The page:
Sketches and Finished Murals by Diego Rivera
Diego Rivera made large preparatory drawings, which served as drafts for the final murals.. Placed alongside the panels they inspired, the exuberant charcoal sketches he called “cartoons” reveal how Rivera translated his broad strokes into the final scenes.
Diego Rivera had some success as a Cubist painter in Europe, but the course of world events would strongly change the style and subject of his work. Inspired by the political ideals of the Mexican Revolution (1914-15) and the Russian Revolution (1917), Rivera wanted to make art that reflected the lives of the working class and native peoples of Mexico. He developed an interest in making murals during a trip to Italy, finding inspiration in the Renaissance frescos there.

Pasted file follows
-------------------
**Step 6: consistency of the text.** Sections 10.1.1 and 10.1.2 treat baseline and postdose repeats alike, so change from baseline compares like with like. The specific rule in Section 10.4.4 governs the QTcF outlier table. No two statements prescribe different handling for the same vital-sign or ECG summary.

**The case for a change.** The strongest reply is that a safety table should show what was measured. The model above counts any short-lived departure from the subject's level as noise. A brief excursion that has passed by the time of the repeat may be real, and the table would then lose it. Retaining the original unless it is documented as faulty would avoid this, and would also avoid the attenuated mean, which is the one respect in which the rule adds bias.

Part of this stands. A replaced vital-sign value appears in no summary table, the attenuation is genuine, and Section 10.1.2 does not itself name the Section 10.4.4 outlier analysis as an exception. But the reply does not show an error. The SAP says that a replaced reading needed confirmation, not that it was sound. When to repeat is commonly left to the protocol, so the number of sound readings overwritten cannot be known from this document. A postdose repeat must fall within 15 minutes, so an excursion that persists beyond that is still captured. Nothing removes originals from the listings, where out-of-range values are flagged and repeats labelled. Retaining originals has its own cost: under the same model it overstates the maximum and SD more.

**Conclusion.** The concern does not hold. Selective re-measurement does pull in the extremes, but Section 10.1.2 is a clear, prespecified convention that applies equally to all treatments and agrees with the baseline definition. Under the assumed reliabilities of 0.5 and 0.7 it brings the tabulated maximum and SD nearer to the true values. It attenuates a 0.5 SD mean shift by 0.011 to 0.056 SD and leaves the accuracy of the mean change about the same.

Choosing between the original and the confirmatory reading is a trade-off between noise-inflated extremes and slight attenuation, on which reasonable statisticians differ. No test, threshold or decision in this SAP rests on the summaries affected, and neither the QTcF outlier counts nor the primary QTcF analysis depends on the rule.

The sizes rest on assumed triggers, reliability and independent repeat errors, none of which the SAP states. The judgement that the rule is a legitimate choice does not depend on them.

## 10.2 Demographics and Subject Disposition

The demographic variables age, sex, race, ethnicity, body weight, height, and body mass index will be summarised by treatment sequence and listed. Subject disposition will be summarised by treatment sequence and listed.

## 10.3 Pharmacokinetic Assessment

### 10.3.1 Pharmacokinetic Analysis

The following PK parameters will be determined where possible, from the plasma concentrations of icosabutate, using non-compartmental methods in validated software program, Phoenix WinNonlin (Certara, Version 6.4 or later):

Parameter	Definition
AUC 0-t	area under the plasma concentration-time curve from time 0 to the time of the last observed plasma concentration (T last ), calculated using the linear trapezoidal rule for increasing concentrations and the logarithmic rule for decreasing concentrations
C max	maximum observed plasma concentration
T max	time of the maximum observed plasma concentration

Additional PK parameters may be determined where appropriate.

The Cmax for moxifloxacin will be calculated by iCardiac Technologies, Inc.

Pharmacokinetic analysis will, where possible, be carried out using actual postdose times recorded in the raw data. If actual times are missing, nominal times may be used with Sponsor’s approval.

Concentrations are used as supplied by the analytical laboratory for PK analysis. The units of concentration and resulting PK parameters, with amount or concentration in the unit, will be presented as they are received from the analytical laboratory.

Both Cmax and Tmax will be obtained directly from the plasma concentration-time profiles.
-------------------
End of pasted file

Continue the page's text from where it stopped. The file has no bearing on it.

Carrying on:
Returning to Mexico, Rivera began to express his artistic ideas about Mexico. He received funding from the government to create a series of murals about the country’s people and its history on the walls of public buildings. In 1922, Rivera completed the first of the murals at the Escuela Nacional Preparatoria in Mexico City.